Monday, June 10, 2013

Notes, Costanzo SGA 2010

Costanzo et al 2010, SGA genetic interaction dataset

Costanzo10 model double mutant colony size (growth fitness)  as $C_ij = f_ij * t * s_ij * e$.

The double mutant fitness $f_ij = f_i * f_j + epsilon$.  Hence, 
So, for perfect synthetical lethals $f_ij$=0,  and $f_i= f_j= 1$, we should have $epsilon = -1$.
Costanzo10 defines negative interaction as $epsilon<0, and positive interaction as $epsilon>0$. Because the measure is based on loss of function assay, the actual function of the wildtype genes are just opposite.

Extreme examples of negative interactions are synthetic lethality. Positive interactions may indicate antagonizing activities (Thanks to my friends for pointing this out).

It is interesting that Costanzo10 recovered only 30% of the published synthetic lethality. It is possible growth defect of most single deletion mutant in synthetic lethal pairs is often de-emphasized.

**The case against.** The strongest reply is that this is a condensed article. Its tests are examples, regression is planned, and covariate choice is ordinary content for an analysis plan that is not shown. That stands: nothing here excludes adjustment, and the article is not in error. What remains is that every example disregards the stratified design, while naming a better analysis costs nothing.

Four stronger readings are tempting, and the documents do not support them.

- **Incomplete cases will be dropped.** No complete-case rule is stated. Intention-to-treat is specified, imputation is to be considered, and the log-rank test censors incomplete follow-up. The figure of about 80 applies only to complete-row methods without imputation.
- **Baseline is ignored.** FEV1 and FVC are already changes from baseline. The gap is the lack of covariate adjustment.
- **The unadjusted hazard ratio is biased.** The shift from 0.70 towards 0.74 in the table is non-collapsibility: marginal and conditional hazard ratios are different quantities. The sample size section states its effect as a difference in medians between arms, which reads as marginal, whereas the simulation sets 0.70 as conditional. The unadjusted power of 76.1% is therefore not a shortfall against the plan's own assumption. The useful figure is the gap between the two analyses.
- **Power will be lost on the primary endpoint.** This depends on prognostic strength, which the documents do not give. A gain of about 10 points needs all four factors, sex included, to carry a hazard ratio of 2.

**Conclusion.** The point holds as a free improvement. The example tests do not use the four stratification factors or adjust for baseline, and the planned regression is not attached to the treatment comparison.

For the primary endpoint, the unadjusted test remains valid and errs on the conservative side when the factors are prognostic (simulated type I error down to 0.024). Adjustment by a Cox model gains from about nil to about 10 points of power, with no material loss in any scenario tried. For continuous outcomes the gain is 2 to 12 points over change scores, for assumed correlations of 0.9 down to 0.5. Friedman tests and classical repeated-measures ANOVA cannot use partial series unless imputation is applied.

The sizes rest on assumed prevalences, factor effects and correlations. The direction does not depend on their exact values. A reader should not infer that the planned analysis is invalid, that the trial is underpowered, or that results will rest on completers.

The SGA genetic interaction dataset is available for download in various text formats
(see Data Files S1-S5) or through a web-based database, DRYGIN (, (S2)). SGA data can also be explored through the SGAExpress browser (

For stringent cutoff, epsilon < -0.12 with p<0.05 and epsilon > 0.16 with p < 0.05.

#genetic network in pairs
GIN.pairs.tb = read.csv("sgadata_costanzo2009_stringentCutoff_101120.csv", header=F,
names(GIN.pairs.tb) = c("ORF1", "name1", "ORF2", "name2", "epsilon", "stddev", "p")
#epsilon = fij - fi * fj
PositiveGIN.pairs.tb = GIN.pairs.tb[GIN.pairs.tb$epsilon>0, ]
NegativeGIN.pairs.tb = GIN.pairs.tb[GIN.pairs.tb$epsilon<0, ]

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